Comment: It can be beneficial to incorporate more design elements and TxDOT has experimented with various systems. The initial intent of design-build was to turn the project over to the developer to buy the ROW for facilities and construct the project. Using this method, TxDOT has to be cautious about getting too far out in front of reasonable design and purchasing property on the basis of a schematic drawing.
Question: Does TxDOT use incentives in its oversight program?
Answer: TxDOT does not provide incentives in its oversight role, though incentives are allowed for acquisition. TxDOT is currently looking at ways to provide incentives to property while staying within the bounds of the Uniform Act and Texas law.
Question: Is TxDOT involved in selecting subcontractors?
Answer: No. The developers manage their own subcontractors. TxDOT does not want to take on the risk of managing subcontractors. TxDOT is only informed of subcontractors via the procurement document. After the procurement process has concluded, the developer provides TxDOT with a list of subcontractors and appraisers as part of their facilities management plan. TxDOT does review the appraisers' credentials and approves any replacements that are different from what was listed in the original procurement document.
Question: What is the intent of the TxDOT acquisition package approval?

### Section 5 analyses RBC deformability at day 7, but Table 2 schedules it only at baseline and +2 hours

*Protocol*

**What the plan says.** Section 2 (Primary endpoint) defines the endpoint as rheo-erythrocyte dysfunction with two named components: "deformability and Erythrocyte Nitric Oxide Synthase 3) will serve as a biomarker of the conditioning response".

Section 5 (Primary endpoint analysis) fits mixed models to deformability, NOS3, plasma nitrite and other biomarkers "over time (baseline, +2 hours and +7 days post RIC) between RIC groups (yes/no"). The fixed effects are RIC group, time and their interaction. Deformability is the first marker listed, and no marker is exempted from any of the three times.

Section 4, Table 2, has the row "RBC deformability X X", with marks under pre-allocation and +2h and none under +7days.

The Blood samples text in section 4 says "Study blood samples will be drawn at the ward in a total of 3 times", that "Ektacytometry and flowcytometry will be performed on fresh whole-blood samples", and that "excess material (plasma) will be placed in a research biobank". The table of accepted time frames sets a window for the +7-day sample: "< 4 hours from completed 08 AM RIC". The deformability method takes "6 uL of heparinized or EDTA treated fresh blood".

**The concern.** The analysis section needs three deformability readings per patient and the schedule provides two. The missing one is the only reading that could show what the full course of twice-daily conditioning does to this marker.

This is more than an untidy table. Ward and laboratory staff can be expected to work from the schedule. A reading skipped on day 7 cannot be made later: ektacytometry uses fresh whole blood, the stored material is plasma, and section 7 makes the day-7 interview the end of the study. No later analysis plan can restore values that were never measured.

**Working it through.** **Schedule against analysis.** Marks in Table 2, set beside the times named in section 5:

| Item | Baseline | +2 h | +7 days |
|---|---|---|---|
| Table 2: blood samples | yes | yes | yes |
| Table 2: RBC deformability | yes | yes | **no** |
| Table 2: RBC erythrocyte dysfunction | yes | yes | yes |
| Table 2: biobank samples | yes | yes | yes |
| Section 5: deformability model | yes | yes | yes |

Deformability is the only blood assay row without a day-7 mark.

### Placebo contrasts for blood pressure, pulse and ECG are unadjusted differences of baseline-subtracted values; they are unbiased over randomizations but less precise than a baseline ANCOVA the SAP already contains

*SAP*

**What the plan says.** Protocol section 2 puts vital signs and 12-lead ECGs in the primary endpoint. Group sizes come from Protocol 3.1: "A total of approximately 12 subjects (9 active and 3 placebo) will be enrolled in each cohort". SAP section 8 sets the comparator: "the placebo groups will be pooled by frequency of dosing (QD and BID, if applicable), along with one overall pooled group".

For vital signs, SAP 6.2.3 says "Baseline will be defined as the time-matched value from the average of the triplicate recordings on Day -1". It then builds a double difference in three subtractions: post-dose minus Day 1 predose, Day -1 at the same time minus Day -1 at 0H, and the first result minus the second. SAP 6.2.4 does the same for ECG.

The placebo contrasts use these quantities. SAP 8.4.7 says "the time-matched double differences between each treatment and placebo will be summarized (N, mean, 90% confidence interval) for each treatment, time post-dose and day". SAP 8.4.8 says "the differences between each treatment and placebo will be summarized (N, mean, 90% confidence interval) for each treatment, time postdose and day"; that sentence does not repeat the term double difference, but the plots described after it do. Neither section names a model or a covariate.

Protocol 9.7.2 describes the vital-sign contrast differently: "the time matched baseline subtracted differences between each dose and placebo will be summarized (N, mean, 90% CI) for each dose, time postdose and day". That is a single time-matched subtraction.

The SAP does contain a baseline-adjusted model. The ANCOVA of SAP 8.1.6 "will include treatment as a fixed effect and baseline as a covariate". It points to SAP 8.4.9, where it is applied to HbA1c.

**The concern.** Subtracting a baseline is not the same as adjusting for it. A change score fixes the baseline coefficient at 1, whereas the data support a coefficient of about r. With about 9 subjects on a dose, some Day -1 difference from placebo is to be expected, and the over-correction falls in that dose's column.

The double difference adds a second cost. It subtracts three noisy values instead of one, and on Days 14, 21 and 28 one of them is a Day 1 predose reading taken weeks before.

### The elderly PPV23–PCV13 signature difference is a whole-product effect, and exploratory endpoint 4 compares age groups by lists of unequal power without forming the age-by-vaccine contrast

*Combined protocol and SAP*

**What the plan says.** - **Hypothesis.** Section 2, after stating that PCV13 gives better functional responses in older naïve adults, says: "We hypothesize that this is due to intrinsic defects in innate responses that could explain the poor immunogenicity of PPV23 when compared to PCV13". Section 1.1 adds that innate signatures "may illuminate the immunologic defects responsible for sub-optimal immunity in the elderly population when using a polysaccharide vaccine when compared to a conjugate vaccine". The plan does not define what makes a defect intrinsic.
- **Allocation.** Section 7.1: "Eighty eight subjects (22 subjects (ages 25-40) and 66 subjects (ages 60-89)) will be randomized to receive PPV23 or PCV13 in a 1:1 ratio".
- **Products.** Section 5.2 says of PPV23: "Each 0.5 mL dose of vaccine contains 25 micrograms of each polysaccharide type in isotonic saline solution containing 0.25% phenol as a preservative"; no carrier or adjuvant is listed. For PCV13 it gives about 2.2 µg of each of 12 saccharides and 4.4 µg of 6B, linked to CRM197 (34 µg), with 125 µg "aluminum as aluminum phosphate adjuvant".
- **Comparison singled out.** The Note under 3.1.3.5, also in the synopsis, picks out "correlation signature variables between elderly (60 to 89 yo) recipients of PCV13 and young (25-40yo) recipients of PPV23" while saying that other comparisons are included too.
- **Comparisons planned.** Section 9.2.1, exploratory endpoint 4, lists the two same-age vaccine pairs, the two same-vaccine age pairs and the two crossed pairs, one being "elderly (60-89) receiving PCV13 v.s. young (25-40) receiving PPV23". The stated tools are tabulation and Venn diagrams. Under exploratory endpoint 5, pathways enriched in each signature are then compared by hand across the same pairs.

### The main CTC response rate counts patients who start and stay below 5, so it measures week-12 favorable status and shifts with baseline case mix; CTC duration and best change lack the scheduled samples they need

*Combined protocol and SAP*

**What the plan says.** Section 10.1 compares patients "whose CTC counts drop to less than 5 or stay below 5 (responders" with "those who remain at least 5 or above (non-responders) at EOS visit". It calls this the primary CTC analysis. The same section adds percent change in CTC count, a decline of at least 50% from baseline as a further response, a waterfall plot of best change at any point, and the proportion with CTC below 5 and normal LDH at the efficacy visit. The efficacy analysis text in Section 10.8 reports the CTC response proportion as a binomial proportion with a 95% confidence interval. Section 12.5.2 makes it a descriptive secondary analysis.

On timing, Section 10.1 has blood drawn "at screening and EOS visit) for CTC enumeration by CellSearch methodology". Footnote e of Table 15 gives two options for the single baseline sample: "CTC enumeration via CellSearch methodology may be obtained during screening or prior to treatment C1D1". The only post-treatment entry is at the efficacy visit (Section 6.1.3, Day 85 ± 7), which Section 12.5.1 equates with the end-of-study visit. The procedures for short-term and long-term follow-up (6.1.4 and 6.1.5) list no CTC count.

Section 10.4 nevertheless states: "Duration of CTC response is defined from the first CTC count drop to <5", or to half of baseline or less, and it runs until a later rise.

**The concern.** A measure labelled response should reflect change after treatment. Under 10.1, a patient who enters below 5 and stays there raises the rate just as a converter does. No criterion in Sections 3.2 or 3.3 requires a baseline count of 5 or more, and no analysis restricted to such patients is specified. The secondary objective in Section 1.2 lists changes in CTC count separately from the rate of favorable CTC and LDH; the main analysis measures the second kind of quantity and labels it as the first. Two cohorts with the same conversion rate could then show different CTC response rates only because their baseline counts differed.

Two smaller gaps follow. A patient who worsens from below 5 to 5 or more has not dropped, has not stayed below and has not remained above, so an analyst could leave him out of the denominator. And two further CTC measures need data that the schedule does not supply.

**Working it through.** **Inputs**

Answer: TxDOT's intent is to close parcels as quickly as possible. We have to evaluate the developer's submission and respond quickly on all packages and settlement requests. Condemnation occurs after the eminent domain package is provided to TxDOT. Once TxDOT approves the condemnation package and ensures that all front-end actions are satisfied, TxDOT has a limited number of days to obtain possession and provide the real estate to the developer so that they can begin construction.
Question: After the condemnation package is processed, does TxDOT take back the risk that initially was transferred to the developer?
Answer: According to the TxDOT CDA process, the risk is shared but some risk does transfer back to TxDOT. As a result, TxDOT manages condemnation packages very carefully to ensure that parcels are delivered on time.
Question: Has TxDOT seen comparable eminent domain rates between traditional and design-build contracting?
Answer: Design-build rates are slightly higher. TxDOT uses an estimation tool that includes a higher condemnation rate to ensure that there is sufficient funding. Success is measured by speed, budget and condemnation rate. TxDOT strives to keep parcels from being another statistic. Developers are required to try to contact the property owner multiple times before TxDOT can approve a condemnation package. The TxDOT CDA was specifically written to minimize the condemnation rate and improve communication with property owners.
Comment: The CDA process is similar to what is done in Ohio, but it appears that TxDOT has raised the CDA process to the State level.
Answer: Yes. TxDOT is using the CDA program in various parts of the State and also seeks State and local funding. Having local support is an important part of our success.
Karen Stein, Utah DOT
The UDOT ROW Division acquires properties, manages relocations, and provides oversight for all ROW considerations for State and Federal highway projects in Utah. Instead of the ROW Division handling utilities, they are handled through supplemental agreements. The Division has 21 staff, five of whom are lead agents that provide coordination and oversight for design-build and design-bid-build programs. To help support an increasingly large ROW workload, UDOT utilizes consultant support. The ROW Division also provides oversight for field staff and employs a field design-build manager.